Forgotten Ohio: Ohio University

Ohio University in Athens is probably the most haunted college campus in the entire country, if not the world. As Ohio places go, it's ancient: established in 1804, just one year after statehood, the nation's first institution of higher learning west of the Appalachian Mountains. The sheer number of haunted places on campus is impressive enough, and that's not even counting the numerous other legends floating around Athens County. FOX even taped an episode of its Scariest Places on Earth program at OU. The show aired in 2001 and took a somewhat less-than-studious approach to the local ghost legends--but really, do we expect any more from FOX? I've attempted to assemble the well-known stories here; if you know of anything I'm leaving out, please let me know.

Delta Tau Delta

According to stories I've read, the members of Delta Tau Delta fraternity (which has been at Ohio University since the 1860s) stole a tombstone from the famously haunted Simms Cemetery and immediately began to experience weird poltergeist activity at their house. They eventually returned the stone and were left alone after that.

Alpha Omicron Pi

A slave named Nicodemus haunts the home of the Alpha Omicron Pi sorority. Once it was the Zeta Tau Alpha House, but before that it was a private residence and a stop on the Underground Railroad. They say that when locals found out that the house at 24 E. Washington was harboring fugitive slaves, they stormed it. They managed to find only Nicodemus hiding there, and shot him as he fled through a hidden tunnel. For years after that he haunted the building through its possession by several different sororities. The Zeta Tau Alpha girls had extensive encounters with him in 1972 and 1973. Later it was the Sigma Nu frathouse, then Alpha Omicron Pi; now it's Sigma Phi Epsilon. Do the Greek groups keep moving because of the strange disturbances, or is it just a coincidence? I'd have to say that, if you're a ghost and you're stuck haunting someplace through eternity, you could do a lot worse than a sorority house.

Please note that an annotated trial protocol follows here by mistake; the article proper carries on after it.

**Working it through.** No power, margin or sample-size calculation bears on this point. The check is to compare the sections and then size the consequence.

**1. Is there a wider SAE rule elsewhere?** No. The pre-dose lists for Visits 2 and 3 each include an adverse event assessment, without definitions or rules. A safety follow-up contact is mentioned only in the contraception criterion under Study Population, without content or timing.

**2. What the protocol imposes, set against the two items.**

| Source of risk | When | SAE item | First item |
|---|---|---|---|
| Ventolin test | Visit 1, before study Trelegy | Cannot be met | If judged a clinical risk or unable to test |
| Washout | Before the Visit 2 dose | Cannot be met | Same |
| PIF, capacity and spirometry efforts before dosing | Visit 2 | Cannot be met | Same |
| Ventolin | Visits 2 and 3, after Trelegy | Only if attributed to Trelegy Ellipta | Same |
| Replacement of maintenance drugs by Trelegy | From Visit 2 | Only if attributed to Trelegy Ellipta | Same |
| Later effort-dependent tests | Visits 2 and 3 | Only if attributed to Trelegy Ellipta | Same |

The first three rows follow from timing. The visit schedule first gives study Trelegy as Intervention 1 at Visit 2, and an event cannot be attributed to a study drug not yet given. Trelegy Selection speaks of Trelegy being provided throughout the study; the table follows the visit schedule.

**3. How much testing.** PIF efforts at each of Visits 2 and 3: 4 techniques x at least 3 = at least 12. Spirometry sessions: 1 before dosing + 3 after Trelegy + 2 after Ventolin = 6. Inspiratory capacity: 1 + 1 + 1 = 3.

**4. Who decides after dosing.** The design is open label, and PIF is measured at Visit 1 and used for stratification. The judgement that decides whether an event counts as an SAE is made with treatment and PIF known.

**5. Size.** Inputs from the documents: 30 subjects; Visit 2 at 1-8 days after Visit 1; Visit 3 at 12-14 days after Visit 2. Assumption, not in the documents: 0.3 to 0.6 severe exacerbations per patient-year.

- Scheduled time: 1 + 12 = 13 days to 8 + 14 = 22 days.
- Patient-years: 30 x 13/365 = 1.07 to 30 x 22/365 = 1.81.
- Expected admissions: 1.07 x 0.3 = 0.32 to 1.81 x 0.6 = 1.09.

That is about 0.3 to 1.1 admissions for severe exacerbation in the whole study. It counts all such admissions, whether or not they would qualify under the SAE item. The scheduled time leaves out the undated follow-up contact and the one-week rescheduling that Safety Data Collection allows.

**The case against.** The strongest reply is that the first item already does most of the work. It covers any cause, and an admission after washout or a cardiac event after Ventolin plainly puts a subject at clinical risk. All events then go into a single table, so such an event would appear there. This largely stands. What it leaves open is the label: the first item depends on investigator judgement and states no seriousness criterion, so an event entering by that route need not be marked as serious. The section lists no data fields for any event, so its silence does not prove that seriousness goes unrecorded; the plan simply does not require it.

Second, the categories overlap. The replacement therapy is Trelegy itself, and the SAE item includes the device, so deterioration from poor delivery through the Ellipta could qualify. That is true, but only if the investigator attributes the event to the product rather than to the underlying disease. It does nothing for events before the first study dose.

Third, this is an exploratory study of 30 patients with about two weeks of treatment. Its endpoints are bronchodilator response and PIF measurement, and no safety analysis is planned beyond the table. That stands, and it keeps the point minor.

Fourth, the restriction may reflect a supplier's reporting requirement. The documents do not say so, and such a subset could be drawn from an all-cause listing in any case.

Brown House

Donated to the University by Millie Brown, who spent a lifetime there and enjoyed watching local children playing in the swimming pool in her backyard. Her granddaughter dated Paul Newman during his time at OU--or so legend has it. Legend also has it that she can still be seen in the window, watching the college town she loved so much over the years. Some say they can hear the sounds of her long-gone swimming pool, filled with splashing children. It currently houses the Contemporary History Institute.

Jefferson Hall

The story behind this building says that students were exploring the attic shortly after the beginning of fall quarter, 1996. In an unused room, sitting at a desk, they saw a woman who looked like a schoolteacher, dressed in 1950s fashions. After they tried to talk to her they noticed that she was transparent and floating above the ground. They ran and got their RA, and then returned to find the door securely locked with no one inside. After that, more strange things happened: lights flipped on and off, toilets flushed by themselves. One girl in a bathroom stall had the rolls of toilet paper in the neighboring stalls unroll all over the floor. When hers began to unroll by itself she ran screaming from the bathroom. A common disturbance here is the "marble sound," which often occurs even on the top floor of the building: the sound of someone dropping hundreds of marbles onto the floor above you.

Washington Hall

This building has an entire ghostly basketball team, which haunts the whole building, but especially the hallway over the arch that connects Washington with Read Hall. The legend is that a girls high school basketball team visited OU years back and had such a good time that, after they were killed in a bus accident, they decided to relive their good time every night in Washington Hall, where they stayed in between practices. Another, more likely version of the ghostly basketball story is set exclusively on the top floor of Washington, the attic, which used to be a rec room when it was a men's dorm. This time the team is all men.

Bush Hall

A poltergeist haunts this women's dormitory, pulling pranks like turning water faucets on and off and playing with the lights. The mysterious "marble sounds" are present here, as is the sound of dripping liquid.

Shively Hall

A female student living in Shively in the 1970s participated in cult ceremonies at nearby Hanning Cemetery, and when she stopped, experienced a number of unexplainable things in her dorm room. She felt like she was being pulled to the northeast, back toward Hanning, though what eventually happened to her is a mystery.

Perkins Hall

Someone or something may haunt the halls of Perkins Hall. A student named Summer relates the following story from her time in the residence hall: